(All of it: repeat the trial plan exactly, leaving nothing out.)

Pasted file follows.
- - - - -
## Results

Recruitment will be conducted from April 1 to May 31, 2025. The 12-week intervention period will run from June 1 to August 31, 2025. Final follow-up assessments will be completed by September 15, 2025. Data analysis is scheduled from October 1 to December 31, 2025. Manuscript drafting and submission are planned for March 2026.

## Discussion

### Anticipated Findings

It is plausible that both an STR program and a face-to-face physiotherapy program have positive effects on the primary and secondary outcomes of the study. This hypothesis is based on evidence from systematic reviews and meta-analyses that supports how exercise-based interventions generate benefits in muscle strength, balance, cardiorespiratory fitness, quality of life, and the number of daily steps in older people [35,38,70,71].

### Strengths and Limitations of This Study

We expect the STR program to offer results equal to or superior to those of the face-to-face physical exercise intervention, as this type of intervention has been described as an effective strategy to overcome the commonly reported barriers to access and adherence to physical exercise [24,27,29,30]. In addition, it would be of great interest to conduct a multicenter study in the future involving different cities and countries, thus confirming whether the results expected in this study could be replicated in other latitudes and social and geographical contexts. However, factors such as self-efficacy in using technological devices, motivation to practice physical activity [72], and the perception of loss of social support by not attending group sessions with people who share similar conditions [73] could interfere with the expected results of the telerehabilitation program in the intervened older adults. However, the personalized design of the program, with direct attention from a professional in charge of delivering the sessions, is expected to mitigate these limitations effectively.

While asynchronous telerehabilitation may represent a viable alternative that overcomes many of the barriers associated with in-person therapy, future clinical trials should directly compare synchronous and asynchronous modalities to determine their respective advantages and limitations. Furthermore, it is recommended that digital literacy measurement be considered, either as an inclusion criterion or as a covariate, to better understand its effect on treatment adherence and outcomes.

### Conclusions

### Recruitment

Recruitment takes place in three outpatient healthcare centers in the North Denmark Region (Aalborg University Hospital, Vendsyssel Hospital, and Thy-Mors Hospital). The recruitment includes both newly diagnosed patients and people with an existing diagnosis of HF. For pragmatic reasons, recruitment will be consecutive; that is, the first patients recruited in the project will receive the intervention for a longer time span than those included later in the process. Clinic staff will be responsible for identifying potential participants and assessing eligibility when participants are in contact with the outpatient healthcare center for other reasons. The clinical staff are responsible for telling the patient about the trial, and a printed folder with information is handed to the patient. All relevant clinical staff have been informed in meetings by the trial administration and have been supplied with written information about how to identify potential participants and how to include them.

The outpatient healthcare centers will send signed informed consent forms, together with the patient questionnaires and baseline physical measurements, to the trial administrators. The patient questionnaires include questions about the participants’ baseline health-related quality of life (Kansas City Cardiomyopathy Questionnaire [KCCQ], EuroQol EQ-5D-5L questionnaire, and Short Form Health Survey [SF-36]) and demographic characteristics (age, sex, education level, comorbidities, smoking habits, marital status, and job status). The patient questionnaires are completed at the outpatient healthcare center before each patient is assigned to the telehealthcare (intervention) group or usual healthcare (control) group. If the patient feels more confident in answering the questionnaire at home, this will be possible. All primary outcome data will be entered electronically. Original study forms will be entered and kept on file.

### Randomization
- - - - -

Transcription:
## Results

Recruitment will be conducted from April 1 to May 31, 2025. The 12-week intervention period will run from June 1 to August 31, 2025. Final follow-up assessments will be completed by September 15, 2025. Data analysis is scheduled from October 1 to December 31, 2025. Manuscript drafting and submission are planned for March 2026.

## Discussion

### Anticipated Findings

It is plausible that both an STR program and a face-to-face physiotherapy program have positive effects on the primary and secondary outcomes of the study. This hypothesis is based on evidence from systematic reviews and meta-analyses that supports how exercise-based interventions generate benefits in muscle strength, balance, cardiorespiratory fitness, quality of life, and the number of daily steps in older people [35,38,70,71].

### Strengths and Limitations of This Study

We expect the STR program to offer results equal to or superior to those of the face-to-face physical exercise intervention, as this type of intervention has been described as an effective strategy to overcome the commonly reported barriers to access and adherence to physical exercise [24,27,29,30]. In addition, it would be of great interest to conduct a multicenter study in the future involving different cities and countries, thus confirming whether the results expected in this study could be replicated in other latitudes and social and geographical contexts. However, factors such as self-efficacy in using technological devices, motivation to practice physical activity [72], and the perception of loss of social support by not attending group sessions with people who share similar conditions [73] could interfere with the expected results of the telerehabilitation program in the intervened older adults. However, the personalized design of the program, with direct attention from a professional in charge of delivering the sessions, is expected to mitigate these limitations effectively.

While asynchronous telerehabilitation may represent a viable alternative that overcomes many of the barriers associated with in-person therapy, future clinical trials should directly compare synchronous and asynchronous modalities to determine their respective advantages and limitations. Furthermore, it is recommended that digital literacy measurement be considered, either as an inclusion criterion or as a covariate, to better understand its effect on treatment adherence and outcomes.

### Conclusions

### Recruitment

Recruitment takes place in three outpatient healthcare centers in the North Denmark Region (Aalborg University Hospital, Vendsyssel Hospital, and Thy-Mors Hospital). The recruitment includes both newly diagnosed patients and people with an existing diagnosis of HF. For pragmatic reasons, recruitment will be consecutive; that is, the first patients recruited in the project will receive the intervention for a longer time span than those included later in the process. Clinic staff will be responsible for identifying potential participants and assessing eligibility when participants are in contact with the outpatient healthcare center for other reasons. The clinical staff are responsible for telling the patient about the trial, and a printed folder with information is handed to the patient. All relevant clinical staff have been informed in meetings by the trial administration and have been supplied with written information about how to identify potential participants and how to include them.

The outpatient healthcare centers will send signed informed consent forms, together with the patient questionnaires and baseline physical measurements, to the trial administrators. The patient questionnaires include questions about the participants’ baseline health-related quality of life (Kansas City Cardiomyopathy Questionnaire [KCCQ], EuroQol EQ-5D-5L questionnaire, and Short Form Health Survey [SF-36]) and demographic characteristics (age, sex, education level, comorbidities, smoking habits, marital status, and job status). The patient questionnaires are completed at the outpatient healthcare center before each patient is assigned to the telehealthcare (intervention) group or usual healthcare (control) group. If the patient feels more confident in answering the questionnaire at home, this will be possible. All primary outcome data will be entered electronically. Original study forms will be entered and kept on file.

### Randomization